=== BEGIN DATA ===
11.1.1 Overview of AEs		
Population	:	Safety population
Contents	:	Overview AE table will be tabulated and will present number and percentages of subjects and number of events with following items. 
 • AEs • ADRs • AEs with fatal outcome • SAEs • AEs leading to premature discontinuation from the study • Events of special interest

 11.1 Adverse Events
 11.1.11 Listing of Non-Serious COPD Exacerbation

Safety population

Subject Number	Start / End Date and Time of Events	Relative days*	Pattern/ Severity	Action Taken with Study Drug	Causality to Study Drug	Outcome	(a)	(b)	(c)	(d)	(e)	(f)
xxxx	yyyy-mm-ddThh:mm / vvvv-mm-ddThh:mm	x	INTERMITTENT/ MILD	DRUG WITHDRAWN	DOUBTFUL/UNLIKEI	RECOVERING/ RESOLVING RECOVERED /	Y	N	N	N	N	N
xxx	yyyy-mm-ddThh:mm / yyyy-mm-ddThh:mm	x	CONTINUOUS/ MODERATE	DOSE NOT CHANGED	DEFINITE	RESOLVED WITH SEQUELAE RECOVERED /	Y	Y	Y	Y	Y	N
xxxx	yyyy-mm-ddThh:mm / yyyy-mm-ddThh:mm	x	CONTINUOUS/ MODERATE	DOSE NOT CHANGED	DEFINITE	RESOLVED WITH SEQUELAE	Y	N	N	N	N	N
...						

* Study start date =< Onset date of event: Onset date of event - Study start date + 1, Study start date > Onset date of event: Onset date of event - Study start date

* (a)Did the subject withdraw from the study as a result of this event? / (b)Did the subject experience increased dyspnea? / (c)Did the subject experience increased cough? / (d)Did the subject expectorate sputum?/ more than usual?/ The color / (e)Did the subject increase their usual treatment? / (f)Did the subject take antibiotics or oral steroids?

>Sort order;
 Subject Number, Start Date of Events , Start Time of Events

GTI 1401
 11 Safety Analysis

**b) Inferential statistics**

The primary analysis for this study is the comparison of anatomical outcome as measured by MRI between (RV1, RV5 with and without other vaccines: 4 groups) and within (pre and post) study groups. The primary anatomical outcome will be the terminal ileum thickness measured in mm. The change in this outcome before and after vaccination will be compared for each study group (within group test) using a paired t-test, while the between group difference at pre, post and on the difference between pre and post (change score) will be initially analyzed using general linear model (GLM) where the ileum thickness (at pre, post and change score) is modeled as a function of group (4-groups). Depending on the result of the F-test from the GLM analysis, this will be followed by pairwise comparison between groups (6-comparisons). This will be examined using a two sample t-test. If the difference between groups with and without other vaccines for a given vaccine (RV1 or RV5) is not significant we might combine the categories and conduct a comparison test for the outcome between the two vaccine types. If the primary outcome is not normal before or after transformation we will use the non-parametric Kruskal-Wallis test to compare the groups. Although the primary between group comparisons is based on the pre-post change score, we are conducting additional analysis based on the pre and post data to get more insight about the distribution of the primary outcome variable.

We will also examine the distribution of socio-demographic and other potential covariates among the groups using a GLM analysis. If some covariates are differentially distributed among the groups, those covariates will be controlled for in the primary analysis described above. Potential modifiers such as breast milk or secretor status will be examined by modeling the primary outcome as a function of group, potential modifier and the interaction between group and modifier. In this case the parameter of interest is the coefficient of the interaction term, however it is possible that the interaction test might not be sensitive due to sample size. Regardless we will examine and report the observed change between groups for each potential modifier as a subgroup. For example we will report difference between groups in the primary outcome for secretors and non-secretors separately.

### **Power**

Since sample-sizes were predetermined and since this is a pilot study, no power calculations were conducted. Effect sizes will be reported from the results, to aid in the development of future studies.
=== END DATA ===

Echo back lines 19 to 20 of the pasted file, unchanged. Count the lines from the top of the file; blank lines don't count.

**b) Inferential statistics**

The primary analysis for this study is the comparison of anatomical outcome as measured by MRI between (RV1, RV5 with and without other vaccines: 4 groups) and within (pre and post) study groups. The primary anatomical outcome will be the terminal ileum thickness measured in mm. The change in this outcome before and after vaccination will be compared for each study group (within group test) using a paired t-test, while the between group difference at pre, post and on the difference between pre and post (change score) will be initially analyzed using general linear model (GLM) where the ileum thickness (at pre, post and change score) is modeled as a function of group (4-groups). Depending on the result of the F-test from the GLM analysis, this will be followed by pairwise comparison between groups (6-comparisons). This will be examined using a two sample t-test. If the difference between groups with and without other vaccines for a given vaccine (RV1 or RV5) is not significant we might combine the categories and conduct a comparison test for the outcome between the two vaccine types. If the primary outcome is not normal before or after transformation we will use the non-parametric Kruskal-Wallis test to compare the groups. Although the primary between group comparisons is based on the pre-post change score, we are conducting additional analysis based on the pre and post data to get more insight about the distribution of the primary outcome variable.